Then there's the scroll wheel itself. I don't use scrolling that much, partly because the wheels have been a little clunky. This one is...smooth is the word that comes to mind. I can see using it a lot more. As an extra whistle, it's a sideways wheel as well, for apps where that makes sense: you can noodge the wheel left or right.

Color me happy. As to the web service? See my W.a.r. post about Pandora. This just might sucker me into listening to more music and a broader range of music. Which might or might not be a good thing.

Cites & Insights 6:3 available

Cites & Insights 6:3, February 2006, is now available for downloading.

The PDF issue is 22 pages long. Each section except "My Back Pages" is also available in HTML, with links on the C&I home page.

This issue includes the following essays:

This post does not exist

OK, I have to say it somewhere. I wrote it as a comment on a blog posting, then deleted it. I included it as an offtopic paragraph in the final pre-Midwinter post at Walt at Random--then deleted it.

I was noting a post that said the person making the post welcomed discussion of a particular set of notions and a controversial name for that set of notions, with two exceptions: The person didn't welcome any objections to the controversial name, and the person didn't welcome key doubts about the notions.

Semi-political Tuesday

I love this country. Really I do. On the other hand:

The Chilean election makes me wonder when someone like that would ever be elected President or even Vice President in the U.S.--or, for that matter, even to the Senate.

By "like that" I don't mean a woman (both of "my" senators have that distinction, and I think we'll see a female U.S. president before I die).

I don't even mean a free-market socialist, although that's wildly unlikely.

Nope. What I mean is: She's an avowed agnostic.

The joys of obsession

Can you imagine? Here I spent more than two weeks assembling, editing, revising, re-revising, re-editing, and finally preparing an oversize C&I about Library 2.0 and "Library 2.0"--and never once thought about Teleread.

Which, of course, didn't stop the inimitable David Rothman from assuming that my remark about national public library systems (based on Talis' white paper) must be an attack on Teleread, and proceeding to lambaste me not only on Teleread's blog but here as well--and somehow have me attacking ebooks, audiobooks, assistive technology, and who knows what else?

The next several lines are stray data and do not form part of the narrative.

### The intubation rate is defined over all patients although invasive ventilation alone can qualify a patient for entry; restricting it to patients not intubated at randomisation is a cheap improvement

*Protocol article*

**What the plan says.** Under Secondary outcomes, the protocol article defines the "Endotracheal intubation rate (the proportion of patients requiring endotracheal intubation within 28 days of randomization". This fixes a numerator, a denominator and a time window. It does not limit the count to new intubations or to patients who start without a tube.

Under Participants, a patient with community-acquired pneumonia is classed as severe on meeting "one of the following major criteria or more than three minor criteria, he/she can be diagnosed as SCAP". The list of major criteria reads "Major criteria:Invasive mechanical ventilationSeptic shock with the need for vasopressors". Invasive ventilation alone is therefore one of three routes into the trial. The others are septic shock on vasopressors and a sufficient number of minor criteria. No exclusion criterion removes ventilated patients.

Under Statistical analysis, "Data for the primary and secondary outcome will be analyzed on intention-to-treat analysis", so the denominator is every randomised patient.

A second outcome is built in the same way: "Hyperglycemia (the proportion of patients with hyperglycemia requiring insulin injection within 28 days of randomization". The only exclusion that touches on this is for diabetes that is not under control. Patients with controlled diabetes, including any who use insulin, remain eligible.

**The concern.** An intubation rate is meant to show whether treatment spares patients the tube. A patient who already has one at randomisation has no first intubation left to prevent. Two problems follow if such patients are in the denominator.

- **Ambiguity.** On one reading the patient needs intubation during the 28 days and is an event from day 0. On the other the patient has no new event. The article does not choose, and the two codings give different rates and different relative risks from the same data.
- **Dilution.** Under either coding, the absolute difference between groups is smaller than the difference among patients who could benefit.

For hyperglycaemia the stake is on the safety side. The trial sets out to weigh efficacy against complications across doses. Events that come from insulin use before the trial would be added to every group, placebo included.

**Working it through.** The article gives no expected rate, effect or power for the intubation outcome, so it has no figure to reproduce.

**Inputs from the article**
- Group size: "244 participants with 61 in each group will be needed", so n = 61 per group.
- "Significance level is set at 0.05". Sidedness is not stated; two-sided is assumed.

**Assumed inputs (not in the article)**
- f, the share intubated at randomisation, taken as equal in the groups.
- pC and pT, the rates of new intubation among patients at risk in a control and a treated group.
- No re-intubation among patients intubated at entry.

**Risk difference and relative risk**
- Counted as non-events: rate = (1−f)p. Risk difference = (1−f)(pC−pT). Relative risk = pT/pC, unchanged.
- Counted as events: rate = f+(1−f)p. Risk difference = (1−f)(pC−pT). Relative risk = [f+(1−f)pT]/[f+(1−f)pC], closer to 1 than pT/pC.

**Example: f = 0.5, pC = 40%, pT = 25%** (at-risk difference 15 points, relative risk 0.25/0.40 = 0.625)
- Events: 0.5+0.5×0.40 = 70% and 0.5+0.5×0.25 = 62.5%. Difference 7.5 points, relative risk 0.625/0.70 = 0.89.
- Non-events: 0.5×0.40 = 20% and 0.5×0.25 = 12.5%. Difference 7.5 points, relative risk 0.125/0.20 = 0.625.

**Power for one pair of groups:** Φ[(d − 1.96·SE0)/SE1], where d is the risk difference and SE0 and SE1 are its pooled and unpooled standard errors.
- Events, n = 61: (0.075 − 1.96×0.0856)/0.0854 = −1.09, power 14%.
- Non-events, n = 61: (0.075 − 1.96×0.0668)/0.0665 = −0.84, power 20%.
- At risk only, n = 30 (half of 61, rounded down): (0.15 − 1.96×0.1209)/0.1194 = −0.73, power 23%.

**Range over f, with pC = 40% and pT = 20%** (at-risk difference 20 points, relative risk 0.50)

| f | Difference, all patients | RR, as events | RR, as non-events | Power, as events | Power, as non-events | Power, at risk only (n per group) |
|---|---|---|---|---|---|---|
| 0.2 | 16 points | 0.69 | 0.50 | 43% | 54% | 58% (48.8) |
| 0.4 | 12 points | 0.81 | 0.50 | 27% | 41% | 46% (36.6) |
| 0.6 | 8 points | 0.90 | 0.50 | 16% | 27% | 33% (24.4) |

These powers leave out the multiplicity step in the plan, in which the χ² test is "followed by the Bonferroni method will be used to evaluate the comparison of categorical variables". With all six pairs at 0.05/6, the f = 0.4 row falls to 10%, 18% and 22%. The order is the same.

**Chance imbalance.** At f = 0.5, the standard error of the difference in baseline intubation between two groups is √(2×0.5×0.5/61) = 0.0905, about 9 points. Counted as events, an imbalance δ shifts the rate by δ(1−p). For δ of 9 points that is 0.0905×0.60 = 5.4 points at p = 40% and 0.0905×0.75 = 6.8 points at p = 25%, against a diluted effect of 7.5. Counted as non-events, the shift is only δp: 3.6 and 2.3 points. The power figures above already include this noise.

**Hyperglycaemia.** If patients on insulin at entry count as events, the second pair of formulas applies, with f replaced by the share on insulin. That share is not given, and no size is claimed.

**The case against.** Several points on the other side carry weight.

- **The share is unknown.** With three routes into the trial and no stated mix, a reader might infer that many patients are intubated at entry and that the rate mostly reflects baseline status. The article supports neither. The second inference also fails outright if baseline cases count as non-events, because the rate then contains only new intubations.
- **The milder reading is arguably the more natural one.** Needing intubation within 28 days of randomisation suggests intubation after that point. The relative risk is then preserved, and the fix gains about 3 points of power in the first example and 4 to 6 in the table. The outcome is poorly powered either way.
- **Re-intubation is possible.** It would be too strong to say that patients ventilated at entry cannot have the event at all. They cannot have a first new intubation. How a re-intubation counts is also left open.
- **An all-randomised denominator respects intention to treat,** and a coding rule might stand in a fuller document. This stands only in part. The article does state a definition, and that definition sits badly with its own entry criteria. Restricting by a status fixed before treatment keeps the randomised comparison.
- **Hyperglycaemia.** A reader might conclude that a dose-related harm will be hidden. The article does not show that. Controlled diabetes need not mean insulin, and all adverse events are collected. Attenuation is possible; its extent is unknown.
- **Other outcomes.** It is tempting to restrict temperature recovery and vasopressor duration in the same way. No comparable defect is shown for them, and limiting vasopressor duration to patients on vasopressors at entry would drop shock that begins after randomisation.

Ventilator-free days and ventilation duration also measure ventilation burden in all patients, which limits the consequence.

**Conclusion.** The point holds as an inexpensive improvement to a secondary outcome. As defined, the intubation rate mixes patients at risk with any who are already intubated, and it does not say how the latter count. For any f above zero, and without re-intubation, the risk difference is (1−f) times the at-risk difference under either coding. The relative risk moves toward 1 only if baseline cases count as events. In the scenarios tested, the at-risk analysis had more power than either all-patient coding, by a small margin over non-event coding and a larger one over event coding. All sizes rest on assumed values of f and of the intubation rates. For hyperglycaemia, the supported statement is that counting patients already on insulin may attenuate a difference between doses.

Cites & Insights 6:2 - a special issue

Cites & Insights 6:2, Midwinter 2006 is now available for downloading.

This is a special issue, 32 pages long in PDF form, consisting of one essay:

Library 2.0 and "Library 2.0"

Included are quotes and comments from some three dozen sources, some of them new to the discussion.

100?

I just noticed that last night's announcement of the new C&I was the 100th entry in this journal.

And my followup on a C&I get-together at ALA Midwinter was the 200th entry at Walt at Random.

Although that might not be quite accurate: There may have been one or two posts that never got posted, and they'd still get numbers.

Cosmic significance? None...except that, given my goal of "two posts a week" at W.a.R., I could stop posting altogether for the next 50 weeks or so. Not that it'll happen...

Cites & Insights 6:1 available

Cites & Insights 6:1, January 2006, is now available for downloading.

The 24-page issue is PDF as usual. Except for "My Back Pages"--a new section that's exclusively part of the complete issue--all sections are also available as HTML separates from the home page.

This issue includes:

Cites & Insights 5:13 available (special issue)

A special Mid-Fall 2005 issue of Cites & Insights (5:13) is now available. (Well, Fall begins September 22 and ends December 20; November 1 is about as "mid" as you can get.)

This 20-page issue consists of two Perspectives:

Nineteen, maybe

By now you've heard about the Time 100 Novels list and probably seen lots of blog entries noting which novels the blogger has read.

I can swear to 16. I think I've read 19, but there are three cases where it was so long ago that I might have just seen the movie...

No list. Surprisingly, my list doesn't include all of the (few) SF novels...e.g., I should get around to Snowcrash in about 10 years at the rate I'm catching up with SF novels.

Cites & Insights 5:12 (November 2005) available

Cites & Insights 5:12, November 2005 is now available for downloading.

This 22-page issue (PDF, but HTML versions of each essay are available from the home page) includes:

Me too

I noticed something odd in my Bloglines scan this morning: Seems like one out of three updated library blogs had updates consisting of either:

"I'm giving up on blogging for awhile, until real life settles down a bit"